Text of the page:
Each year the ESU selects national teams for England and Wales who represent their nations at the World Schools Debating Championships. This year we have made a few important changes to the selection process.
Team England and Team Wales demonstrate the very best of school debating in their nations and the ESU has been immensely proud to have supported the World Schools Debating Championships in various ways since 1997.
The national debate teams receive guidance and coaching from ESU appointed coaches and receive support from the wider debating community consisting of current and alumni debaters in England and Wales. Given that the teams represent their nations on the world stage, it is important that the teams benefit from the diversity in the nations they represent. Sending teams that reflect the make-up of their nations is important because it is diversity that is key to each teams’ unique success.
The chances of debaters getting onto their national debate teams are higher when they have benefitted from coaching and an ability to attend many tournaments in order to hone their skills. In both England and Wales, independent schools are comparatively more able and willing to invest time and resources into creating a culture of debating in their school. Teachers are able to facilitate attendance at university-run competitions and can pay for ongoing coaching. The imbalance in access to such opportunities has been reflected in the make-up of Team England for the past two decades and more recently has also become pronounced in Welsh debating too.
Until 2017, there were only two teams with more than one female debater on Team England and fewer than ten BAME debaters have ever represented England. Both England and Wales have suffered from an underrepresentation of state educated debaters.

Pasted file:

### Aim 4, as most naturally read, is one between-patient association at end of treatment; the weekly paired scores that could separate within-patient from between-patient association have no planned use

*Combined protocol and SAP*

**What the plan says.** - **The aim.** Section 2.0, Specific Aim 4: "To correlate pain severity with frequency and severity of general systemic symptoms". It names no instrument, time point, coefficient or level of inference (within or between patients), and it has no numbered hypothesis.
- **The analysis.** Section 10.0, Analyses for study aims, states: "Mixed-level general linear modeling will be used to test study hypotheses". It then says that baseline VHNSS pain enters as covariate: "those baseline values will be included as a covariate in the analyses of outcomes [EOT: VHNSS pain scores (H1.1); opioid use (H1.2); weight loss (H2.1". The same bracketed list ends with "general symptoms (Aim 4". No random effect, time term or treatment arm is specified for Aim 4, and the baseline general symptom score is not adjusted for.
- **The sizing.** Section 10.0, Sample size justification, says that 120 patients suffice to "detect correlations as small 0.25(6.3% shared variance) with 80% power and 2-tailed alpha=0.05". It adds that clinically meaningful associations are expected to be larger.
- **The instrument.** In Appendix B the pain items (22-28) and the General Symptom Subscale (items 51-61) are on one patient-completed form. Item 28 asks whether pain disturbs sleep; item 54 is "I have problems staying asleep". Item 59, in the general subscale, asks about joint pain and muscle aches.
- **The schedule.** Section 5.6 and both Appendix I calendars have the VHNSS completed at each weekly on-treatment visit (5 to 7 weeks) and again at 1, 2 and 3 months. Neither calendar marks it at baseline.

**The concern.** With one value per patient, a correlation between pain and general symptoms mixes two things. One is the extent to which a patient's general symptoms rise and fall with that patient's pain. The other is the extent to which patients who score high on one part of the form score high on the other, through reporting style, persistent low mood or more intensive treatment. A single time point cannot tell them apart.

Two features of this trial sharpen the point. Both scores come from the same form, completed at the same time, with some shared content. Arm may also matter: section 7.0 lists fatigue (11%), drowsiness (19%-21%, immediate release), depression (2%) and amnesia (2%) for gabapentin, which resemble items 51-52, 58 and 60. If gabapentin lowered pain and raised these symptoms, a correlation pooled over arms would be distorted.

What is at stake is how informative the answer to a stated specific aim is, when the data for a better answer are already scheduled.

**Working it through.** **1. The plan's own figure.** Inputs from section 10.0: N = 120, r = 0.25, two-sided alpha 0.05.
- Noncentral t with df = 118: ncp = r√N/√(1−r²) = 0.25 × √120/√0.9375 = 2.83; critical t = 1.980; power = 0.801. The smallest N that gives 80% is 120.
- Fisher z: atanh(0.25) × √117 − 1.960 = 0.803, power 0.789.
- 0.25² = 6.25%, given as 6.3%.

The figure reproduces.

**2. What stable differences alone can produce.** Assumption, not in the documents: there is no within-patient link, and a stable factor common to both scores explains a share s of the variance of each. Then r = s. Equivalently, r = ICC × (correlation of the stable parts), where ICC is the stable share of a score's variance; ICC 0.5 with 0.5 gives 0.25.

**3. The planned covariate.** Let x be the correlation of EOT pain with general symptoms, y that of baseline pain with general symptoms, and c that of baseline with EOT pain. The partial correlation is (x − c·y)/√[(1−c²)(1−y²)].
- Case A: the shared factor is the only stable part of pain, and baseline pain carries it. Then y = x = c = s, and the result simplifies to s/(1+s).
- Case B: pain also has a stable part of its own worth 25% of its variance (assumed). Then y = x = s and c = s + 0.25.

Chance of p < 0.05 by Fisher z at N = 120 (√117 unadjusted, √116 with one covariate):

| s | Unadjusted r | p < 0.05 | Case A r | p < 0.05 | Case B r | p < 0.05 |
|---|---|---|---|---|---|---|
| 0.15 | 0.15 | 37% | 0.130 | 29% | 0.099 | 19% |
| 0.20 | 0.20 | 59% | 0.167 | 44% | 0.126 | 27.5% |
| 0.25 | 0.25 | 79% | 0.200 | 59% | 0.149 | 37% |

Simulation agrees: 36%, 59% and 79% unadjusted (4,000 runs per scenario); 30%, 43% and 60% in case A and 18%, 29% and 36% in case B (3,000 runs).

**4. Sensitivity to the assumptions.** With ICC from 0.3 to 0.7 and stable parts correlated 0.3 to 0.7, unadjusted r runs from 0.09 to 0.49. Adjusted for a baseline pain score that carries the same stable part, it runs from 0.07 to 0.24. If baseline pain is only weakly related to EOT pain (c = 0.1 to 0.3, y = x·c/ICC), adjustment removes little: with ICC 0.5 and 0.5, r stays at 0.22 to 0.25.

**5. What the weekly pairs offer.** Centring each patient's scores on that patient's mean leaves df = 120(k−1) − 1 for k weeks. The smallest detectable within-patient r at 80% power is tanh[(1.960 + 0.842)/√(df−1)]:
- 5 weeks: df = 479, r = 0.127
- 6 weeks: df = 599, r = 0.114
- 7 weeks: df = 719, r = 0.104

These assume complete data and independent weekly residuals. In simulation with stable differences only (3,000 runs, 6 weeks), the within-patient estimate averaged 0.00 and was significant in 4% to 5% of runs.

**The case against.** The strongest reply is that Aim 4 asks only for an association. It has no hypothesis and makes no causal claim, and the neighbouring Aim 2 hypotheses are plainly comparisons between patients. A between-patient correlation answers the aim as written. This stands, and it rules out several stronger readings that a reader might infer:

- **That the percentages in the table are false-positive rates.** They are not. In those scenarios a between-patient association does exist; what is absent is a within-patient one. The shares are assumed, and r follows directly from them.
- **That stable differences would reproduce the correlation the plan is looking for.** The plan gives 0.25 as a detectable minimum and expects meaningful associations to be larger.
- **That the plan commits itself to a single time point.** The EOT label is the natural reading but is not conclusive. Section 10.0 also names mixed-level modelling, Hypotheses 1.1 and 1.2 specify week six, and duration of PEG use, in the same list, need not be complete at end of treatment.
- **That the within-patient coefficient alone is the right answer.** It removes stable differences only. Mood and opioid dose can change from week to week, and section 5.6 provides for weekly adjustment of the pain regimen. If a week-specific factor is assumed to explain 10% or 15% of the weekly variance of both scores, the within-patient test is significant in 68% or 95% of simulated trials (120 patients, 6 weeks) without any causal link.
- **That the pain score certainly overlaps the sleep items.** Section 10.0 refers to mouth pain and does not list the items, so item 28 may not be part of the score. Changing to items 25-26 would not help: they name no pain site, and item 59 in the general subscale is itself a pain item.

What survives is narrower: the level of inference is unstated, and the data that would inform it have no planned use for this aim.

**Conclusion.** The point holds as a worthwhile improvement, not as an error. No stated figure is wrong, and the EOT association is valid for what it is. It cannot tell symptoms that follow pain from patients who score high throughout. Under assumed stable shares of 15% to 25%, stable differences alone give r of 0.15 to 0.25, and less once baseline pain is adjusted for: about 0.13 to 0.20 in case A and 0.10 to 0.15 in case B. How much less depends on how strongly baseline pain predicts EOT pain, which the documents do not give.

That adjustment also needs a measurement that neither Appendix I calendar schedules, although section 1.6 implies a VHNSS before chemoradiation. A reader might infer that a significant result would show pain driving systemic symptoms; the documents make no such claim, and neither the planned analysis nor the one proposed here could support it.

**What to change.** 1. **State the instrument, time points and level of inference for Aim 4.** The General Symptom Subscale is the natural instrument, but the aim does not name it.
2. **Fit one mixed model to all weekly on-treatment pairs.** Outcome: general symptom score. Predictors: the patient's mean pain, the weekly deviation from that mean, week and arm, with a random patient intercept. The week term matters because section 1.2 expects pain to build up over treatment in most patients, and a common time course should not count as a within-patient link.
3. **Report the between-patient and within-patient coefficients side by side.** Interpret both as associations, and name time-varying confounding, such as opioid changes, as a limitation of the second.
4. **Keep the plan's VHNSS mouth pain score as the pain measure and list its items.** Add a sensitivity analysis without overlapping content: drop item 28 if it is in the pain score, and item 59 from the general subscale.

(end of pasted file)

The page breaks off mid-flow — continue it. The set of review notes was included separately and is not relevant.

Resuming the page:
Over the past two years, we have sought to improve diversity in representation in all selection stages, with promising results. Accessibility has been improved with our trial procedures rewarding potential as well as experience, the addition of a fifth space on the English team and our conviction of the link between the teams’ diversity and their competitive success.
We are now ready to build on these efforts by making explicit some of the more implicit measures taken. This will be done by implementing minimum thresholds in the first stages of selection for groups that have been underrepresented on the teams in recent years and by significantly prolonging the time after selection for the coaches to work with a selection of 10 debaters.
What does that mean for the application process going forwards?
We are proudly making an explicit move to correct the imbalance in access to opportunities which has resulted in skewed representation at the top of secondary school debating. We are increasingly aware of the role we play as a charity in providing opportunities to debate at the highest level for young people and feel that the change in our selection process is a natural way for us to continue to fulfil this role.
The minimum requirements, as outlined below, reflect the differing challenges of the Welsh and English debating circuits.
Applications for the team are now open on the World Schools programme page. Best of luck to everyone applying.